The threat also attempts to clear out local event logs (Windows version), as well as attempts to install a new root certificate. The certificate installation appears to still be problematic as we were unable to reproduce or observe that behavior during our analysis.
Defending Against Project Root and Ransomware As a Service
SentinelOne Endpoint Protection is capable of fully preventing malicious binaries generated by the Project Root service across platforms. In scenarios where the threat has been able to make malicious changes, those can be fully reversed via SentinelOne’s “Rollback” feature.
Of course, aside from having a strong security solution in place, user education and a well-established Disaster Recovery Plan/Business Continuity Play (DRP/BCP) will go a long way here, too.
It is always good to stay aware and keep up to date with the types of malware and ransomware services that are currently available, as well as the efficacy of them. While there are many that launch as either deliberate scams or are simply poorly written, there are also many that function quite well and present a real threat to users. This service, Project Root, straddles the line between those two extremes.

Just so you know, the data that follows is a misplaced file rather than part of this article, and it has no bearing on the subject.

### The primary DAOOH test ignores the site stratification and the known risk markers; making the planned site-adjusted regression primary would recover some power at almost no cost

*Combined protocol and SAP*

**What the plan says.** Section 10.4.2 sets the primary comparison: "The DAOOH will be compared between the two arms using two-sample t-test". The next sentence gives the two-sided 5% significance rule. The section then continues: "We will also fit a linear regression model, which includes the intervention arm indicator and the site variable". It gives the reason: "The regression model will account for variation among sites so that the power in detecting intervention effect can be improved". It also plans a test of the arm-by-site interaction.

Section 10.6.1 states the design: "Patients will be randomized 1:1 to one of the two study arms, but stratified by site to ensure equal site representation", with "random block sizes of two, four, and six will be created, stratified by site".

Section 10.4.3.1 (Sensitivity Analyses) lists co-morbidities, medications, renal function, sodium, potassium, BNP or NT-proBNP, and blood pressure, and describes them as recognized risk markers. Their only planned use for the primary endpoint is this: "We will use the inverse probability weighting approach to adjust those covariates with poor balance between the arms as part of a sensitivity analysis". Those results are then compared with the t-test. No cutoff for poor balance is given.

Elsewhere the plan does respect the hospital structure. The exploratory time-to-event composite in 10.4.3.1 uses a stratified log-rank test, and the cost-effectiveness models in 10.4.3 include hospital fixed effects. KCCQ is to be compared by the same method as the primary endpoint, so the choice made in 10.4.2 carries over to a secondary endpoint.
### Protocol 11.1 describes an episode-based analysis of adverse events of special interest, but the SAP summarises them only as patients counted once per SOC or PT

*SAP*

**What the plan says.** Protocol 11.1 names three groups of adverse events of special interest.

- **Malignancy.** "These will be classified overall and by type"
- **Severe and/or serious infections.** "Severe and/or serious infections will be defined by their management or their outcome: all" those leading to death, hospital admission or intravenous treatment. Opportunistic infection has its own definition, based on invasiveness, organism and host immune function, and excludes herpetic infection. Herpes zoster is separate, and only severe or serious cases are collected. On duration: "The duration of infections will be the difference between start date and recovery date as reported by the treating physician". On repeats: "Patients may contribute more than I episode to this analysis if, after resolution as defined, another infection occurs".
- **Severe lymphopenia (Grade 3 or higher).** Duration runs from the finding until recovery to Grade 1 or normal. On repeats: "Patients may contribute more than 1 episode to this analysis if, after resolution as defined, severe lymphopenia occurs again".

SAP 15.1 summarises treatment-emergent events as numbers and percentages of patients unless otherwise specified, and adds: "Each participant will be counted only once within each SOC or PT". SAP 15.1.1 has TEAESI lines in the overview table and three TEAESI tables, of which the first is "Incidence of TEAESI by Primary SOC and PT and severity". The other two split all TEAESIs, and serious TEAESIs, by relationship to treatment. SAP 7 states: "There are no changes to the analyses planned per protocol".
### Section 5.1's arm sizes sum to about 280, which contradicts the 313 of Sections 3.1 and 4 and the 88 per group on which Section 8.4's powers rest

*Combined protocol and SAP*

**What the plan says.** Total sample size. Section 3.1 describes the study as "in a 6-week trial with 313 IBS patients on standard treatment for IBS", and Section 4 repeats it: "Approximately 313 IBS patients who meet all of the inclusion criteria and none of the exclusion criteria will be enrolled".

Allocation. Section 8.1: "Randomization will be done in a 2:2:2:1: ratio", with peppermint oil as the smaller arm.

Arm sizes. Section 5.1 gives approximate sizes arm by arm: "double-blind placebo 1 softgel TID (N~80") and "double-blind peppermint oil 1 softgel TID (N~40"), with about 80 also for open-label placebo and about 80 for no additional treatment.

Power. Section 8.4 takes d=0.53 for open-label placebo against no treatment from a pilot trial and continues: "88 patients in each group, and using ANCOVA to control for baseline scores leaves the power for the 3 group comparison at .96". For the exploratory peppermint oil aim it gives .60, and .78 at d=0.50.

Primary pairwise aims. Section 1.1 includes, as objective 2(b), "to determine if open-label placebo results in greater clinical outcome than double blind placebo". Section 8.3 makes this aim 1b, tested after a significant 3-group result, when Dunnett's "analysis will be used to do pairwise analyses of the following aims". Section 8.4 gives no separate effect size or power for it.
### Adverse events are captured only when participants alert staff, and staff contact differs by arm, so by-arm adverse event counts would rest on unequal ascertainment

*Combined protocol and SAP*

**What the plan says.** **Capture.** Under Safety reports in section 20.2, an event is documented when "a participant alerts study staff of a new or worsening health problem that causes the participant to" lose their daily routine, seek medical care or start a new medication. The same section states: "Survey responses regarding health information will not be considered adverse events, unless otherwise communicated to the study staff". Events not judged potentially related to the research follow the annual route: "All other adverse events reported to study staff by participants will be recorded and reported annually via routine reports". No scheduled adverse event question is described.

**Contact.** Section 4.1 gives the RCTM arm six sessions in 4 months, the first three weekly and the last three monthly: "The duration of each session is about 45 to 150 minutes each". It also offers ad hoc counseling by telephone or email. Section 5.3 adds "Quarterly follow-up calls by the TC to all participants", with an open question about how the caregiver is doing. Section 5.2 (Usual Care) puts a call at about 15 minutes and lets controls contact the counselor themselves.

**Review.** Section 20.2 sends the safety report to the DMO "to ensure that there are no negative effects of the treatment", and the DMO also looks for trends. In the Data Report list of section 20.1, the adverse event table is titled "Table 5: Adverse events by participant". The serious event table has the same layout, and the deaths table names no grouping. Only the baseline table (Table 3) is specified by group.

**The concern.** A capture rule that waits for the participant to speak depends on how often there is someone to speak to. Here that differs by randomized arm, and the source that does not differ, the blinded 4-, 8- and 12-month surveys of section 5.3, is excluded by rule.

Indicators of Compromise (IOCs):
|ade0d7fbdcb34d7cbd220beb9c3c2484f7ce05c11043bd5ed64df239f5039ba7||Ransomware sample (x86)|
|930b10c9413156bc91aafd0d3dd88e927b1c938707349070b35d2700a1b37f2f||Ransomware sample (x64)|
|432ebc85724f52ff1bbe205b22c68c15675a0f03321a9abae04c87415f10fa37||Ransomware sample (Linux)|
|576ce4198bd883a01f50535588109a0a78b5af2ce3a1ee69842a34b237bfeed5||Decryption Tool (x86)|
|7292dd52392e36826a48f15be0e185a4d34a4716e4bed8e77704fb1c05aa8b48||Decryption Tool (x64)|
|70c518fd0bf8ba099b9e87c951e2b72f79a637334e981140f7e0d0616d0c6905||Decryption Tool (Linux x86)|
|ff4b1f56244d0887d3fbc62956b742cb4b43048c92f68f4aa09bb54b8a415d12||Decryption Tool (Linux x64)|
|h t t ps[:]//i.postimg[.]cc/pdbqqS5P/new.jpg||Network / HTTP Request|
|prootk6nzgp7amie[.]onion||RaaS Portal (TOR)|
|ec2-3-18-214-41.us-east-2.compute.amazonaws.com||RaaS Portal Mirror (Clearnet)|
|6dd74824ce2f34df13ccba4b6567b00bfdf42daeecc9a12196eee4c8ade29224||Ransomware sample (x64)|
|b226c3b4d8634f9ede3d526c5ee287287c20cf7173154c4db64ec5235800ddcd||Ransomware sample (x86)|